Representatives of Twitter liked the sound of $500 million but balked when Facebook said its stock was worth $8 billion to $9 billion. Twitter’s team knew that Facebook was letting employees sell stock on the secondary market at company valuations ranging from $2 billion to $4 billion. “We said it’s not worth it,” the person says. “Don’t treat us like children.”

At that point, Facebook offered Twitter around $100 million in cash, with the rest of the deal in stock. Facebook said it would come up with the $100 million by selling more of its stock to outside investors.

Twitter agreed on one condition: that the Facebook stock it received be valued at the price company shares garnered on the open market. Facebook blinked and the deal talks ended. “They wanted to buy us but there was not much conviction,” the person says.

Click here to read the rest of the story.

Who Should Lead Yahoo? Answer: Nobody

November 18, 2008

Well, no one can say they didn’t see it coming. Jerry Yang is finally out at Yahoo, reports Kara Swisher with the big scoop.

And no one can say he didn’t deserve it. Yang, having spurned Microsoft’s rich takeover offer, bet the farm on a search engine deal with Google. And when Google pulled the plug on the partnership, after government regulators wanted to attach too many conditions to it, the search giant effectively ended the reign of Yang.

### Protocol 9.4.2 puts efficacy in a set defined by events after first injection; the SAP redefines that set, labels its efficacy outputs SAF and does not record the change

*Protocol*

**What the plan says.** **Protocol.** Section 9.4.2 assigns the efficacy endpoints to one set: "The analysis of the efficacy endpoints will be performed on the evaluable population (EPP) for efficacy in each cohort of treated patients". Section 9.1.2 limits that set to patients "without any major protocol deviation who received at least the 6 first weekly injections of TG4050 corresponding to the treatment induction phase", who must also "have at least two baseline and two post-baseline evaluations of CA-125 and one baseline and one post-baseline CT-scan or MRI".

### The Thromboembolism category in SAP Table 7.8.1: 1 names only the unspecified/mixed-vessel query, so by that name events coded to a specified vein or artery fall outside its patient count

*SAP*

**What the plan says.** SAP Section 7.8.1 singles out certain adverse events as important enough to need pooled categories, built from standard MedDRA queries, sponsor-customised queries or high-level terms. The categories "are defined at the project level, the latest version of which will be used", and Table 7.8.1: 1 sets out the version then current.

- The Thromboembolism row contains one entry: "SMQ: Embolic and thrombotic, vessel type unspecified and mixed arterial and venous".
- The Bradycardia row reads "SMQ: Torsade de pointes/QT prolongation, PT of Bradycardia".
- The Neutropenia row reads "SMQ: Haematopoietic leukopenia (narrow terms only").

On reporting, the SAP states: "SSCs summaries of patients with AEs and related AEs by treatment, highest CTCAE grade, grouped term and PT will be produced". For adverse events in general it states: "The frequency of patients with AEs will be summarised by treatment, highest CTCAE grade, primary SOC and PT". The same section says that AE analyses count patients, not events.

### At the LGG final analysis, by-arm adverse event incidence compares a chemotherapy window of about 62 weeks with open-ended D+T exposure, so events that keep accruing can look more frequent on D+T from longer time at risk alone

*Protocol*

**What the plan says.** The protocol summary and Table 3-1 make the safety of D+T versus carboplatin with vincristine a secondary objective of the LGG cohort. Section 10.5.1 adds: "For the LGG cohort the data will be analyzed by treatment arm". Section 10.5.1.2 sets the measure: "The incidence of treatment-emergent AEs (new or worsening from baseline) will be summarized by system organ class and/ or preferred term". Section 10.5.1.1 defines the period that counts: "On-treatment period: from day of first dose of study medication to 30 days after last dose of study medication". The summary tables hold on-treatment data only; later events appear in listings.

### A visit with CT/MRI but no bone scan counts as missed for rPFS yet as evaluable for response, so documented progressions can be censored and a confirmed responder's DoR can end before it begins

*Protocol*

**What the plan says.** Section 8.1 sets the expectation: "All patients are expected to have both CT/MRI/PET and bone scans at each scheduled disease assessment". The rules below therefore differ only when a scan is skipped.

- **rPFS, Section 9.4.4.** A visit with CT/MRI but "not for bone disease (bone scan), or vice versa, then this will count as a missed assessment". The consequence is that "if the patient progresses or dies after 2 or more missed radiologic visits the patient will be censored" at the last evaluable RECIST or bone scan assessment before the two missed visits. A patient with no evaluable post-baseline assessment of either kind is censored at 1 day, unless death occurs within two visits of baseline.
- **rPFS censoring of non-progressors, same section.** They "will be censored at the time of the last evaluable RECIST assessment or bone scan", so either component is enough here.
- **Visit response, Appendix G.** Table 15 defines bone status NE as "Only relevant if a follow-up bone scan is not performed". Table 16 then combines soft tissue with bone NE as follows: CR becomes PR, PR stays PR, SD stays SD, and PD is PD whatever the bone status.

Under Yang, Yahoo lost $28 billion in value, as of today’s closing stock price, and hundreds if not thousands of of highly talented people left the Web pioneer. (Sorry, Jerry, I have enormous respect for your accomplishments but the company is not “stronger in many ways than it was just 18 months ago,” as you claimed in your goodbye memo.)

So what happens to Yahoo now? The company announced that it has hired executive recruiter Heidrick & Struggles to conduct a new CEO search.

But I think a strong argument could be made that NO ONE SHOULD LEAD YAHOO! In other words, shareholder return would be maximized if the board entered into serious negotiations to sell the company to Microsoft, if Microsoft still wants to buy Yahoo. And why wouldn’t it?

I’ve always said that the biggest impediment to Yahoo’s sale to Microsoft was Jerry Yang. I still believe to this day, as do many folks in Silicon Valley, that Yang never wanted to sell the company to Microsoft. I also believe that as long as Yang was at the helm, Microsoft CEO Steve Ballmer would never re-enter negotiations with Yahoo!

Now, with the incalcitrant founder out of the way, Ballmer has an opening to take another run at the company.

I realize this is an unusual suggestion. Some folks will argue that Yahoo could increase its value by hiring an outside CEO who could set a fresh course for the embattled giant. But I think the chances of a turnaround are very low, given the strength of Google, the hobbled state of the company, and the weakening economy.

A year from now, Yahoo shares could very well be worth half as much as they are today.